Shenzhen Considers Raising Pension Contribution Rate

Shenzhen Considers Raising Pension Contribution RateChina’s southern city of Shenzhen is mulling a plan to lift the employer contribution rate for pension premiums by a further 3 percent, according to the recently released draft version of the “Social Pension Provisions of the Shenzhen Special Economic Zone” that is currently open to public opinions.

The new draft provisions would increase the rate of the combined pension contribution – made by both employees and employers – from the existing 18 percent to 21 percent. While the employees’ portion will remain the same at 8 percent under the new payment scheme, the employers would be required to contribute a higher percentage of 13 percent, compared to the existing 10 percent.

Where an employer announces bankruptcy, the discharge of pension premiums shall be scheduled prior to the discharge of secured claims, the new draft provisions specify, imposing more emphasis on employers’ obligations to complete their pension payments.

The proposal to raise employer pension contribution rates has provoked some arguments among decision makers. People against the plan point out that the new policy will increase the tax burdens of small and medium-sized enterprises, which have already been struggling amid the recession brought about by the recent global economic slowdown.

People supporting the draft provisions argue that Shenzhen’s employers have been enjoying a comparatively low pension contribution rate for quite some time now. Even with the implementation of the 13 percent rate, employers in the city would still be paying below the 18 percent to 20 percent typically seen in other mainland cities.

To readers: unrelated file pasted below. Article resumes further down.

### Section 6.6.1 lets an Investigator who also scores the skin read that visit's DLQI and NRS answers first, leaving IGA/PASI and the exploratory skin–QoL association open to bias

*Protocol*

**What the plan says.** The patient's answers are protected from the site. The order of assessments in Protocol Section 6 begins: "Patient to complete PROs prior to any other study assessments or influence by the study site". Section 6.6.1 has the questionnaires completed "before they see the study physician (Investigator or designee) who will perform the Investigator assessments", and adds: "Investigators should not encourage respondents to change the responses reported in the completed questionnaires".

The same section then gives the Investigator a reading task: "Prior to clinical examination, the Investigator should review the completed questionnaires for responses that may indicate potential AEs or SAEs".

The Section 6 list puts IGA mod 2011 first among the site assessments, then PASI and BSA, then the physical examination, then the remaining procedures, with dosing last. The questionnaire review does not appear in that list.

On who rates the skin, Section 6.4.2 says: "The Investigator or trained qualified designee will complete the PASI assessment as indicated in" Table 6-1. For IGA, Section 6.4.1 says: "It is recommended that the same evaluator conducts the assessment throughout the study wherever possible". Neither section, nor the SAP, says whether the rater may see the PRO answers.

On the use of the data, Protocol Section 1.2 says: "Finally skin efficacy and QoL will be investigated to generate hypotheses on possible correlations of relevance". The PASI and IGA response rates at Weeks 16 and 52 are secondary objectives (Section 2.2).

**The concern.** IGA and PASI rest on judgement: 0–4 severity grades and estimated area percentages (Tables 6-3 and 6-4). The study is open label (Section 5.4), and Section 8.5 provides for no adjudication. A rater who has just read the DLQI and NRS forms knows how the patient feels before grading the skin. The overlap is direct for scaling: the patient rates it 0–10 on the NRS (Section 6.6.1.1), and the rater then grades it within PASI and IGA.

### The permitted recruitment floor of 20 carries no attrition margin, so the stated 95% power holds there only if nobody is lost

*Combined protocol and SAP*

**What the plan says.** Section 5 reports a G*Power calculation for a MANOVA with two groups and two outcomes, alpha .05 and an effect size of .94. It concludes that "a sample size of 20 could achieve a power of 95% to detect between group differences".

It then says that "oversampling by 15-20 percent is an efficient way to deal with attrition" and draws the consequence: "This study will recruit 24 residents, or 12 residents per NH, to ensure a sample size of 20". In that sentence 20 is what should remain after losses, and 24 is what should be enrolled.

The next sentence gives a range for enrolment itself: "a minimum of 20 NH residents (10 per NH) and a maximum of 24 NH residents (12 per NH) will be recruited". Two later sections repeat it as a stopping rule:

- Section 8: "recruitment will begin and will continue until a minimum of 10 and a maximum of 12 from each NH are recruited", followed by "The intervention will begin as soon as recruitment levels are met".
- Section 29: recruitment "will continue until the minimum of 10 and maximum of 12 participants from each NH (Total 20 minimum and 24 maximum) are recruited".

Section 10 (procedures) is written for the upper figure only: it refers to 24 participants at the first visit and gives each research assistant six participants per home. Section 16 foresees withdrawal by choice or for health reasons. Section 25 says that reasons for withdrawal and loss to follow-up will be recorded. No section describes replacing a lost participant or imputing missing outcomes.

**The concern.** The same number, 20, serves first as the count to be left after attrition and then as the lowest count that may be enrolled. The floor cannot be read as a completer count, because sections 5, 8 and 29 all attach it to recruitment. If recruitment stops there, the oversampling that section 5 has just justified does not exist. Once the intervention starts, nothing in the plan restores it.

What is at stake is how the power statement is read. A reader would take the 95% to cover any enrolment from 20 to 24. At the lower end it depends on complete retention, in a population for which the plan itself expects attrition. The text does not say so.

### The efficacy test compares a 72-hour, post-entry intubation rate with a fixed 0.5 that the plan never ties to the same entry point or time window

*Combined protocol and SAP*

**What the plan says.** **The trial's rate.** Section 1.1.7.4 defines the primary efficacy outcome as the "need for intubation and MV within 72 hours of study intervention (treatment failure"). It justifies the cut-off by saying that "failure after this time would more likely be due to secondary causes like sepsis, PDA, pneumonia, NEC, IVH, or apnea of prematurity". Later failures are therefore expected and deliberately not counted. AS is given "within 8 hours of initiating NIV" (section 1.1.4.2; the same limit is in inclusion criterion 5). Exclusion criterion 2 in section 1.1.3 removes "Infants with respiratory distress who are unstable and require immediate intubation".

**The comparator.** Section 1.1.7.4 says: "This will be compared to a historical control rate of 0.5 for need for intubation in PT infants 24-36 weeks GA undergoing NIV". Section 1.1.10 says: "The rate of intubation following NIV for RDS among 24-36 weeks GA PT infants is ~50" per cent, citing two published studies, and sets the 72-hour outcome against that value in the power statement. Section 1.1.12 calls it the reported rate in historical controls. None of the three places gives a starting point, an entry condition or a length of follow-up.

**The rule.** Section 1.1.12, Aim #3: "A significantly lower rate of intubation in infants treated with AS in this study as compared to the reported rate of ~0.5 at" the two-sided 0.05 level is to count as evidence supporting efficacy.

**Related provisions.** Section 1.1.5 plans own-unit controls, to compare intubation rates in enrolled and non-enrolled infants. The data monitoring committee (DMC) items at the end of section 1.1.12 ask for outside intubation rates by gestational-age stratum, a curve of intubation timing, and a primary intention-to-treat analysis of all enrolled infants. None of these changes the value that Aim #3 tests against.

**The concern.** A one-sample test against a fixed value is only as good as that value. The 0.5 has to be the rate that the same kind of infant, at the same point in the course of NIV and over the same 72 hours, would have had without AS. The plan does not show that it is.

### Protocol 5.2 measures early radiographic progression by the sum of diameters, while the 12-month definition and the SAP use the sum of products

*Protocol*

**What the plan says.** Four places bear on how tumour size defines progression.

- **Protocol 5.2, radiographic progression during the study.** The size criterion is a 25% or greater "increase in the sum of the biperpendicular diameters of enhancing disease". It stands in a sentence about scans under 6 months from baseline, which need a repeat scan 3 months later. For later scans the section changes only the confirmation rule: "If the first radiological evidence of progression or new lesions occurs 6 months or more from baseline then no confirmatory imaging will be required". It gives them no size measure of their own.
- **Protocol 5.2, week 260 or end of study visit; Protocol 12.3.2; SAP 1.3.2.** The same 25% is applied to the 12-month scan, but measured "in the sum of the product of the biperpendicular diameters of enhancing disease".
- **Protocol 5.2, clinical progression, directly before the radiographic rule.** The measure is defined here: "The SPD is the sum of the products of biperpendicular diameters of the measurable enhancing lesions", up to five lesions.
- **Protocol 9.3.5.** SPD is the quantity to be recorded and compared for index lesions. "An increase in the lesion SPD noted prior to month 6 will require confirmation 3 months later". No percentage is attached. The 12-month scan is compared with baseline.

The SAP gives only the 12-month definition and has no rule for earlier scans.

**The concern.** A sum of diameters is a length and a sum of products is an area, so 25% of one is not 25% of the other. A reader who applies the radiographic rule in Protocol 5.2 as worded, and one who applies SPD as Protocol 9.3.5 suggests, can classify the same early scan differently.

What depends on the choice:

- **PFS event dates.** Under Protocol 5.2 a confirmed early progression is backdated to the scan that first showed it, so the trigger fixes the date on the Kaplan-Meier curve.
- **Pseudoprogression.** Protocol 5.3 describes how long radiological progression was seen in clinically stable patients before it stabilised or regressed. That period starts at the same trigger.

In addition, a main motivation for the policy adjustment is to make companies pay for the “loss” occurring to the city’s pension fund when cross-province pension transfers take place. Starting in 2010, in case of relocation, an employee can have his/her pension transferred from one province to another. An individual’s total transferable pension includes both the whole amount of the employee’s personal pension contributions and 12 percent of the employer’s pension contributions on behalf of the employee.

Therefore, based on Shenzhen’s current employer pension contribution rate of 10 percent, the city’s pension fund needs to compensate an extra 3 percent (two extra points for making up the 12 percent transferable pension contribution and one extra point for the adjustment fee charged by Guangdong Province during every transfer) every time an employee transfers his/her pension to another province.

After raising the employer contribution rate, Shenzhen’s pension fund can reach a better balance of payments in the long term, according to the local authorities.

The draft provisions are currently open for public opinions before February 29. Suggestions and comments can be sent to the Standing Committee of Shenzhen People’s Congress or posted at the city’s news portal Shenzhen News.

For professional assistance in China contact Rosario Di Maggio at rosario.dimaggio@dezshira.com or visit www.dezshira.com

Comments are closed

The Contributor

China Briefing hosts a wealth of business intelligence on legal, tax, and operational issues in China from a practical perspective. Knowledge, expertise and commentary for China Briefing is regularly contributed by Dezan Shira & Associates´ professional legal and tax staff. Currently located in Futian district, Dezan Shira & Associates has been assisting foreign companies in Shenzhen for 22 years.

    Connect with China Briefing:
  1. - Email: Click here

Have Your Say!

What is the BEST investment over the next 5 years?

View Results

Loading ... Loading ...

  1. Etienne Ducrot: Hi, I’m interested to contact this Foundation. Do you know how? Thanks. Etienne
  2. Emma: Hi Jasmin, I’ve read your article about a new medical center opens in Nanshan at the end of this month....
  3. sherry lee: A simple story with great words…I love it.
  4. Evangeline: Awesome piece!
  5. Glenda: Hi there, I enjoy reading through your article post. I wanted to write a little comment to support you.